Runner-up: Round and Round
Album: Morning Report (2016)
This album sucks, honestly. But this one is a stand-out in a sea of mediocrity; actually, it's probably one of their best-written songs, even considering their entire discography. It's a slow-builder, but by around 90 seconds in it becomes pretty cool. The song grew on me quickly, especially compared to the rest of the tracks on the album (except Hung Up, which is pretty good and you might wanna check out, even if it's just another song on my guilty pleasure list).
Vocals: Pretty easy. Primarily for one vocalist, but there are subtle, quiet backing vocals for the whole band throughout the song. Guitar: The guitar is the star for this number. Get those fingers ready. Repetitive but pretty. Bass: Take a backseat and just enjoy the ride, bass. But this part can be pretty neat at times. Drums: Probably a bore. Keys: Piano is gentle and welcome. Cute synth part is sparse but there. There is brass for parts that could be charted here as well. Get a renaissance man/woman for this slot. Miscellaneous: A bit slower for a pick coming from me, but it's a feel-good tune. Fades out
Background: I think I first heard these guys in the late '90s when using the Yahoo! Radio function built into Yahoo! Messenger. While I'm a bit surprised they never had a single from Harmonix released as DLC, I'm more surprised they have no customs in the database. We need more punk and these guys deliver with clever, lighthearted lyrics about surprisingly serious subject matter... at least for the three suggestions below. But trust me when I say they have a lot of juvenile jams as well... and a Christmas album with a surprisingly great song. Huh? Oh, and I'm pretty sure Vandals fans are going to be irked I chose these tunes as opposed to their harder, faster songs, but please, don't sack me. I'm open to suggestions. When in Rome, after all...
How does one effectively cope with the loss of a loved one? By writing a ridiculous song about all the absurd causes of the departed's death.
Vocals: Morbid but funlyrics with great harmonies. Guitar: A few layered guitar parts, so pick and choose! Bass: Standard punk rock bass line, for the most part. Drums: Standard punk rock drums. Get a water bottle, or, better yet, a beer. Keys: Punk with piano. Yes, I'm serious! But it don't last long. Miscellaneous: Chart that whistling! Crisp ending.
Runner-up: People That Are Going To Hell
Album: Hitler Bad, Vandals Good (1998)
Dish out some cosmic justice with punk prose. I mean, Karma Chameleon is a fine tune, but this dose of karma ain't new wave; it's a bitch. And, yeah, I violated a rule by double-dipping from this album. But Vandals are barbarians, dude. Rules don't apply
Vocals: Silly lyrics, sure, but it might be nice if they were right. Oh, and harmonies are sublime. Guitar: Pretty standard punk rock guitar. Bass: Intimidating at times. I want. Drums: Punk drums. Keys: You're hilarious. Miscellaneous: Crisp ending.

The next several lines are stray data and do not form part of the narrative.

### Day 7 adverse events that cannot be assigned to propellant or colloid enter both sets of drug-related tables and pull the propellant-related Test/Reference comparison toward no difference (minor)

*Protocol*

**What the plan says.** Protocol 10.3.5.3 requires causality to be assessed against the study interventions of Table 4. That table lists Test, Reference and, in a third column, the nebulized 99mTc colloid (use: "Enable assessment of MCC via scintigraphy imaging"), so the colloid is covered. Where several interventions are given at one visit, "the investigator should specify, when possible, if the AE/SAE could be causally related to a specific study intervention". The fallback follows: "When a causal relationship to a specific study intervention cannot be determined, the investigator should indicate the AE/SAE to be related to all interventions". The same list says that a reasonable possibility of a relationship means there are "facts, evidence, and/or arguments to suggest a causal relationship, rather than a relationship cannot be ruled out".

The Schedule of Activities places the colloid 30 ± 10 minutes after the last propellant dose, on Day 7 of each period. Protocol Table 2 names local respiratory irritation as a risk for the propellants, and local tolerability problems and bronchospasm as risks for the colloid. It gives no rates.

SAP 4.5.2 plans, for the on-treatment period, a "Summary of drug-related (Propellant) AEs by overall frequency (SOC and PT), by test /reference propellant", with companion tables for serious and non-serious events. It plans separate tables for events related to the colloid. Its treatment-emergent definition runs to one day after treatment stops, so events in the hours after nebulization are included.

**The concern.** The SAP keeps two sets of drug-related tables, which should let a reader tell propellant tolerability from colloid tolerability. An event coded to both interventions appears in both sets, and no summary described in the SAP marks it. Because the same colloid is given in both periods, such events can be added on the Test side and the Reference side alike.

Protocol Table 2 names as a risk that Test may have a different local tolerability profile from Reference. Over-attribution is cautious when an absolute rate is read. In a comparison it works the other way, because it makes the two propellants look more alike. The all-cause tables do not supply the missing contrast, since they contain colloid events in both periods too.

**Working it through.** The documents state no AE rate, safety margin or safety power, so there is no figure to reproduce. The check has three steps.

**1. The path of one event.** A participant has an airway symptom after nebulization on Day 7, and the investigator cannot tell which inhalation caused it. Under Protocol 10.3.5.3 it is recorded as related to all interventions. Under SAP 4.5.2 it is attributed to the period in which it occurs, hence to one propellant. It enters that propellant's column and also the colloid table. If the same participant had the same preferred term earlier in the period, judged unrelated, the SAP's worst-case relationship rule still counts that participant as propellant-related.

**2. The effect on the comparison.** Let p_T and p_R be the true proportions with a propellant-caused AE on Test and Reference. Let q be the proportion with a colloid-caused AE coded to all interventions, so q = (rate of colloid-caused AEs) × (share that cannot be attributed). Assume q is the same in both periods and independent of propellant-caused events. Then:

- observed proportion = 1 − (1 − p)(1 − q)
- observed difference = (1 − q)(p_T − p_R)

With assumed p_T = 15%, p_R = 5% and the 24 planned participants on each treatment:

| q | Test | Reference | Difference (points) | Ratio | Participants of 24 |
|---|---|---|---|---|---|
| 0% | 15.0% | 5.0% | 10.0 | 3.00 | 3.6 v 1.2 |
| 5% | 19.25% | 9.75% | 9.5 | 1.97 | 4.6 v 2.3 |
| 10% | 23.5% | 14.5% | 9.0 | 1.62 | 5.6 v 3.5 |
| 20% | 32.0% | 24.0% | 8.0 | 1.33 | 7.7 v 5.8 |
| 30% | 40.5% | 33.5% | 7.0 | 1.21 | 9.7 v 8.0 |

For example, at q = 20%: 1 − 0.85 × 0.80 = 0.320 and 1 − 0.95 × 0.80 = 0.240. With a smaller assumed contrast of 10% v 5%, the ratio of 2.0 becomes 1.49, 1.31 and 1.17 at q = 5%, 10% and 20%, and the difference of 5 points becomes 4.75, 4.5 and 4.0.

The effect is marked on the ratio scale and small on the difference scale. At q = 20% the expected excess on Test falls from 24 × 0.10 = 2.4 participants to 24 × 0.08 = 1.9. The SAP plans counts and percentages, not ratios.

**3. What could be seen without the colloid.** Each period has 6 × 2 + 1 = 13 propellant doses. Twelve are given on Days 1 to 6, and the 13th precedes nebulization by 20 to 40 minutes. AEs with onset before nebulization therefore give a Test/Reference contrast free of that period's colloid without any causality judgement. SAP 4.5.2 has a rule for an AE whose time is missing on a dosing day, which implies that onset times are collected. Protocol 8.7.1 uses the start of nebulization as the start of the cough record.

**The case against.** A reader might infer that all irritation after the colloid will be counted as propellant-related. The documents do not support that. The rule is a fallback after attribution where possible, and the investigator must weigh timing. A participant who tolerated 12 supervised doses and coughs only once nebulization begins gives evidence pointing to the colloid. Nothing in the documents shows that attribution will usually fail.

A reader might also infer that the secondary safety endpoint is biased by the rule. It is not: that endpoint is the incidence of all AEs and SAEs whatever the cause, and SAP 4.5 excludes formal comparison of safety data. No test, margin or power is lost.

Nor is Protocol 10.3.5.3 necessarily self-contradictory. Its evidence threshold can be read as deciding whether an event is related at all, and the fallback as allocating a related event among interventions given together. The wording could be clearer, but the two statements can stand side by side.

Runner-up: It's a Fact
Album: The Quickening (1996)
The above songs might be from an album mentioning Hitler in the title, but this song actually mentions Hitler in the lyrics. Hooray! Quota fulfilled.
Vocals: Delightfully depressing lyrics. And they're right: Hitler is a jerk. Guitar: A fun guitar solo. Please use vocals with this to simulate the talkbox Bass: Sounds absolutely nutso at times. I fear playing this, but I'd be glad to suck it up and suck. Drums: A cardio workout. Yikes. Keys: Hey, you got lucky with that punk piano in the Obvious Choice. Don't get greedy. Miscellaneous: It's in the bible! should totally be a talkie so I can just freaking scream it. Crisp ending.
Background: I'm really not going to bother putting much effort into this entry. Dishwalla was a one-hit-wonder in the '90s that wanted you to tell them all of your thoughts on God. Their debut album is a solid effort, but there's no point in listening to anything that came after it. It's a sturdy time capsule of alt-rock at the end of the millennium, but beyond the smash hit single it offered, there ain't much there that's memorable. Hell, I forgot this album/song/band existed until it popped up on my Discover Weekly from Spotify today. Oh, and apparently their lead singer forgot the band existed, too; he quit a decade ago, but this year the remaining members put out a new album without him... why? Anyway, because they don't really deserve much attention, and to make up for my frequent rule violations, only one runner-up this time.
The Obvious Choice: Counting Blue Cars
Album: Pet Your Friends (1995)
Tell me all your thoughts on God
'Cause I'd really like to meet her
And ask her why we're who we are
Rock Band 4 is the Harmonix game that seems to have embraced the desire of older millennials for '90s radio fare (see: Spin Doctors, Live, Soundgarden, Gin Blossoms, Mighty Mighty Bosstones, 4 Non Blondes). So it's a surprise to me that this song didn't pop up on that disc with its brethren or as DLC. I was further surprised no author had tackled this as a custom. Well, here we are. Thanks, you.